Skip to Navigation Skip to Page Content

Academy is a good idea that keeps getting better

When MU civil and environmental engineering Professor Sam Kiger arrived at the University of Missouri in 1996 after accepting the position of department chairman, one of the ideas he brought with him from the University of West Virginia was the formation of a departmental alumni academy.

“In West Virginia, it was the Mechanical Engineering Department that started an academy,” Kiger said. “This kind of group serves to recognize distinguished alumni, and its members are role models for students.”

Aided by Ron Hollrah, BS CiE ’64, MS ’66, and other members of the Civil Engineering Department’s Industrial Advisory Group, the concept was discussed and a charter was drafted. In 1999, the first group of distinguished alumni — comprised of all living MU civil engineering alumni who had received Missouri Honor Awards — was inducted as the charter members of the MU Civil Engineering Academy of Distinguished Alumni.

“After the first group was inducted, we turned it over them. They wrote by-laws and elected officers, and have been actively involved in the life of the department ever since,” Kiger said.

Each fall, the group inducts up to 10 new members at its annual banquet, from nominations by current academy members.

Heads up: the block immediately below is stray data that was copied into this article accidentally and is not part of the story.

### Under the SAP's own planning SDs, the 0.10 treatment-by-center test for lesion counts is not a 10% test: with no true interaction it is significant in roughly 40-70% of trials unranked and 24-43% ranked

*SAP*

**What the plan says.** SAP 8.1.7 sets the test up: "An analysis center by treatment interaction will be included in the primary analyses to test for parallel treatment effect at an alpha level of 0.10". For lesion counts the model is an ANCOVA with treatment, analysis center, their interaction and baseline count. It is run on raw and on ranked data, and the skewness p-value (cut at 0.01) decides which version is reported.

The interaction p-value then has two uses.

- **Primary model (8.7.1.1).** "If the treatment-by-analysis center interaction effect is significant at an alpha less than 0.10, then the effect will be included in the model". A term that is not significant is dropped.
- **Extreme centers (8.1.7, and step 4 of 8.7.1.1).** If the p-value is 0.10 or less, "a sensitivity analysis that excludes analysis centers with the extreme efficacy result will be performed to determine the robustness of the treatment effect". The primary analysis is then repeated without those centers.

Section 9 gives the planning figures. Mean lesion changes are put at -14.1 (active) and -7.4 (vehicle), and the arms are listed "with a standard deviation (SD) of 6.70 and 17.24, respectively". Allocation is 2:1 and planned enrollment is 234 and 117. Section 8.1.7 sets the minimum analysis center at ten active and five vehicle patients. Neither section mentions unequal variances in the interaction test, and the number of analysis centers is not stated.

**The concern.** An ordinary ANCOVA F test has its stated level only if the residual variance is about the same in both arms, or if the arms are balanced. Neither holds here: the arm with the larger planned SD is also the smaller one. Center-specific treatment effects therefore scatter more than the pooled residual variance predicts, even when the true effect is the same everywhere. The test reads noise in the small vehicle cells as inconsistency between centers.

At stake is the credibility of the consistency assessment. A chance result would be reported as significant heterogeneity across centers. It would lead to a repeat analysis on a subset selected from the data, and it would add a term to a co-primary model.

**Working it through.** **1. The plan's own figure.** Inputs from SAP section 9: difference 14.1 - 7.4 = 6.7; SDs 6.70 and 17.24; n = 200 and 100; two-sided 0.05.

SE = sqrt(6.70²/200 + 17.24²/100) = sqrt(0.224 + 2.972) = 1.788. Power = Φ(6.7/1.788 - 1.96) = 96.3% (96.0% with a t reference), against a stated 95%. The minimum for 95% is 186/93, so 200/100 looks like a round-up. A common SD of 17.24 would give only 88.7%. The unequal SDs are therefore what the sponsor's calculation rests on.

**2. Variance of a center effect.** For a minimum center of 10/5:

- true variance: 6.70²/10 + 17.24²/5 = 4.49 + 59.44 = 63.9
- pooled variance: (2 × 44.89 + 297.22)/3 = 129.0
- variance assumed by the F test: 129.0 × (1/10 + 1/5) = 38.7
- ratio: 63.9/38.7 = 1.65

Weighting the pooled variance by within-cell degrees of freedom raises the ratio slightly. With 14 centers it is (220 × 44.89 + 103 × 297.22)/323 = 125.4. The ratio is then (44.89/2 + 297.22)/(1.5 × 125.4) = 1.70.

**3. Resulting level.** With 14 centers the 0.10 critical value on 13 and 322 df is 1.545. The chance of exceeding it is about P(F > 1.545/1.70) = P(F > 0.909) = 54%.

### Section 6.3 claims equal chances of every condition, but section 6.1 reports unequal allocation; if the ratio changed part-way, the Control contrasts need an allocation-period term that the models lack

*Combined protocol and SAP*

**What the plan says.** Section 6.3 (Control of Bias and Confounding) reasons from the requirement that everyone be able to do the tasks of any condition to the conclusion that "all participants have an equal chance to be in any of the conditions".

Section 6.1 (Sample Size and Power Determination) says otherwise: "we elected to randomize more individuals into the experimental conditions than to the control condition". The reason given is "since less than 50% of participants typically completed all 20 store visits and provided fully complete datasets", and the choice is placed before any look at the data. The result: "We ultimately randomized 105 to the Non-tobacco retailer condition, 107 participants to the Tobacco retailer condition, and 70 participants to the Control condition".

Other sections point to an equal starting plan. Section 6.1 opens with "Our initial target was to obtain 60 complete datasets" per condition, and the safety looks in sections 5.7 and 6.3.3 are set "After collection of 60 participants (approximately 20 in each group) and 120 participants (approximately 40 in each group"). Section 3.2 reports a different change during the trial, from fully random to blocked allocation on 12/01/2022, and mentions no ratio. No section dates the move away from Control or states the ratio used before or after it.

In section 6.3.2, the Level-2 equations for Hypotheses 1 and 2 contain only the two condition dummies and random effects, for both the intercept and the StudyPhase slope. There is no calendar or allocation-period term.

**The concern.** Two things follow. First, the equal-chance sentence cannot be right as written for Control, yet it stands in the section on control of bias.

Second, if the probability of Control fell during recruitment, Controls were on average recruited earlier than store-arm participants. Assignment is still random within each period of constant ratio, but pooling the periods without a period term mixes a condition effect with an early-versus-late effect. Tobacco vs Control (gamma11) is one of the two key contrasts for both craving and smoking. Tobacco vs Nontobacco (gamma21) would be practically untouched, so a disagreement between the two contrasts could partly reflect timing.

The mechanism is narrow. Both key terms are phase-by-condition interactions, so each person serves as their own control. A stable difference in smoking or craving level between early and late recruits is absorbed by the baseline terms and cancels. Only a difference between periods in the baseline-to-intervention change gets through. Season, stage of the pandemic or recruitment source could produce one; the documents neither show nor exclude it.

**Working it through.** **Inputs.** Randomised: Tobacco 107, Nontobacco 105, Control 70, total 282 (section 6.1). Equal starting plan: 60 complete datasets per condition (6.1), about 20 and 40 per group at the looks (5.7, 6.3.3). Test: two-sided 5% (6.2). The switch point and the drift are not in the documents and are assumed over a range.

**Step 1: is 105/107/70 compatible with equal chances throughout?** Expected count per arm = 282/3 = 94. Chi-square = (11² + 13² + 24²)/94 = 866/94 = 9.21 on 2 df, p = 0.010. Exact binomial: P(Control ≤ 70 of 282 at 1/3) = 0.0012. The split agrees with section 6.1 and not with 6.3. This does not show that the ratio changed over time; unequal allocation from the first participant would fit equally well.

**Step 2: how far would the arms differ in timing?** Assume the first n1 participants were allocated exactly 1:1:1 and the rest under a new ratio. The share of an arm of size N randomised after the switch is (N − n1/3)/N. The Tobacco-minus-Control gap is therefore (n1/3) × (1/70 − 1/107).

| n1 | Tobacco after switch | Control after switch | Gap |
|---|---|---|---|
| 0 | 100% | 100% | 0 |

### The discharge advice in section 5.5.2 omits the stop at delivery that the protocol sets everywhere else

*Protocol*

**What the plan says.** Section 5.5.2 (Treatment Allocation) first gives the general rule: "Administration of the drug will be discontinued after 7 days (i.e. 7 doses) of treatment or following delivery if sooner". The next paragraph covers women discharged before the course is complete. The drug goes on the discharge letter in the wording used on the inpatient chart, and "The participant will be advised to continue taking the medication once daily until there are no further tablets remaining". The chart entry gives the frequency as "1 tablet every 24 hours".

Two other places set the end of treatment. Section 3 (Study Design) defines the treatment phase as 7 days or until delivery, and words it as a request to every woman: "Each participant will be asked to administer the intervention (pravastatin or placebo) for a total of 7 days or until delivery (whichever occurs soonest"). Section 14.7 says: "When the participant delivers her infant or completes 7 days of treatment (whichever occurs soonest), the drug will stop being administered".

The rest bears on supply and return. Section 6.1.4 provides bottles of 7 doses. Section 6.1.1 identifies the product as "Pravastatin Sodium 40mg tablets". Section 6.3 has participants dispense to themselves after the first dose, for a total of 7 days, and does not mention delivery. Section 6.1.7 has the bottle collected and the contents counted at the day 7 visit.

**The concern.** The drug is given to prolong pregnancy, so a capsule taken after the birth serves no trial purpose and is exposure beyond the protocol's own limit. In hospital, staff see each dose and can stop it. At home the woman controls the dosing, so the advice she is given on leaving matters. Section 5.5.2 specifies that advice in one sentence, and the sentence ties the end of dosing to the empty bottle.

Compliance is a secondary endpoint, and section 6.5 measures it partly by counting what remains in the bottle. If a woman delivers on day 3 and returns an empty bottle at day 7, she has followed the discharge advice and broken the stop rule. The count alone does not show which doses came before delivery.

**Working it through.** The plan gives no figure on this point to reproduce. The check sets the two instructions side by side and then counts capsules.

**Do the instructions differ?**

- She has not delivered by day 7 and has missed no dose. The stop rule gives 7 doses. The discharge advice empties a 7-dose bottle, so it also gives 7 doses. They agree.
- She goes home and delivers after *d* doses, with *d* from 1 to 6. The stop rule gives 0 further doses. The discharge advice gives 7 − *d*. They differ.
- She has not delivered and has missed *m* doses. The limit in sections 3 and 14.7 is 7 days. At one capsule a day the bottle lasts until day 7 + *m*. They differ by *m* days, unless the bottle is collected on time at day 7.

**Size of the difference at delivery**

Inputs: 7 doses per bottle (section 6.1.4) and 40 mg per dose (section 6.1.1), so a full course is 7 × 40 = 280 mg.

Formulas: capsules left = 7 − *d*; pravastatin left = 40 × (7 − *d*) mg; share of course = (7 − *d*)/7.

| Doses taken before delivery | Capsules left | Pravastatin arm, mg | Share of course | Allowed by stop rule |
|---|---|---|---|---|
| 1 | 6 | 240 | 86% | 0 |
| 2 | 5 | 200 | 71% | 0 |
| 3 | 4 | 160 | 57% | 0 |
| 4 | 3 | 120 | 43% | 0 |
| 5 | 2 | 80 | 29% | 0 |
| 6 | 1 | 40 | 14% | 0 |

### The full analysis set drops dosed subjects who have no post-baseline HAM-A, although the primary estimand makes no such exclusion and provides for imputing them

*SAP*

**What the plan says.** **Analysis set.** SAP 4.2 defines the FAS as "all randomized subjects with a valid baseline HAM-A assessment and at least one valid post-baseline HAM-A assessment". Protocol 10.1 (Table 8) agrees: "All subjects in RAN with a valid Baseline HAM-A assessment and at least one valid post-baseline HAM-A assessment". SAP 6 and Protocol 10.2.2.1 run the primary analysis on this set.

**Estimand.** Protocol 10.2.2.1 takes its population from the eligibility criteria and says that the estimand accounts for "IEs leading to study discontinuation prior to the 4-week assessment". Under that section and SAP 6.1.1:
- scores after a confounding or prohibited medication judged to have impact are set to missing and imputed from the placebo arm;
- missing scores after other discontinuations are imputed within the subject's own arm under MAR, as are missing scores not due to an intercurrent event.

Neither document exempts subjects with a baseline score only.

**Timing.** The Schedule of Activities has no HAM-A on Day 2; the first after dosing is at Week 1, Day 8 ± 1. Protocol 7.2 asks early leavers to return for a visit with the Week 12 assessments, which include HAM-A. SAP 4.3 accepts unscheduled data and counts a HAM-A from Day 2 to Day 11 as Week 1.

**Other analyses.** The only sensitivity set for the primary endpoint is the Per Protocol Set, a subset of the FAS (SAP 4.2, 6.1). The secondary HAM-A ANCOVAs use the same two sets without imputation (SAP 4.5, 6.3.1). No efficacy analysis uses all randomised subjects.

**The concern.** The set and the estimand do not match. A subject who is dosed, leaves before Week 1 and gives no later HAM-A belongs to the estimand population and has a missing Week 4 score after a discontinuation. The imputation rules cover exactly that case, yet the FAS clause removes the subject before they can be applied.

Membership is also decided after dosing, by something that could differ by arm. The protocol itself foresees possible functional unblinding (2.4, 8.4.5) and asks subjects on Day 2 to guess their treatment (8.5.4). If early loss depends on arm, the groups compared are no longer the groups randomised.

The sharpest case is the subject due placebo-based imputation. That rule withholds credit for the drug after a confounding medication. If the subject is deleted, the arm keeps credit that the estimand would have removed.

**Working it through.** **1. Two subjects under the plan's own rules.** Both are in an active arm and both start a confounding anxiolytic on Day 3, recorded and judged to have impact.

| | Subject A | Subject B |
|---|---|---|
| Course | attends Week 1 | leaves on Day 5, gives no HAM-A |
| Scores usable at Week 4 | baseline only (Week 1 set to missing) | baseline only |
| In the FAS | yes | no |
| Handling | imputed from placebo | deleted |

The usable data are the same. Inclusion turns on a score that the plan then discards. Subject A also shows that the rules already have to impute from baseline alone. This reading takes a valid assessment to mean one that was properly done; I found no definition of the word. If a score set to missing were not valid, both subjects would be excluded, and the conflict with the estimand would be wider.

“The can also induct one honorary member each year,” said Professor Mark Virkler, the current chairman of the department, adding that Kiger and Engineering Dean Jim Thompson are both honorary members.

“In the morning on the day of the banquet, they have a general meeting to discuss what they can do to help the department and to help the college achieve its mission,” Virkler said.

Virkler and other faculty are very appreciative of the funding the academy provides in support of the department’s student groups and teams.

“They decided that there weren’t many scholarship opportunities for transfer students, so they started sponsoring a scholarship program for them with four recipients every year,” Virkler added.

In addition, academy members have initiated efforts among themselves to contact legislators on issues that impact the college. The group also took it upon themselves to commission an architectural rendering for the renovation of the 1892 building that houses the department. Members of the academy joined forces with other engineering alums in 2009 to raise $10,000 to upgrade the worn flooring and aged wall coverings of the department office.

“It’s a great pleasure for me to share with current students how the academy works to support them and the department’s student groups,” Virkler said.

This year’s induction banquet is scheduled for the fall semester. Four alumni were inducted into the Civil Engineering Academy of Distinguished Alumni in 2012:

D. Matt Bond, BS CiE ’83, MS ’89

Matt Bond

Matt Bond

Matt Bond is an associate vice president and wastewater practice leader with Black & Veatch, a global consulting and construction company. He has spent 28 years working in the areas of advanced wastewater treatment, nutrient removal, biosolids management and infrastructure management.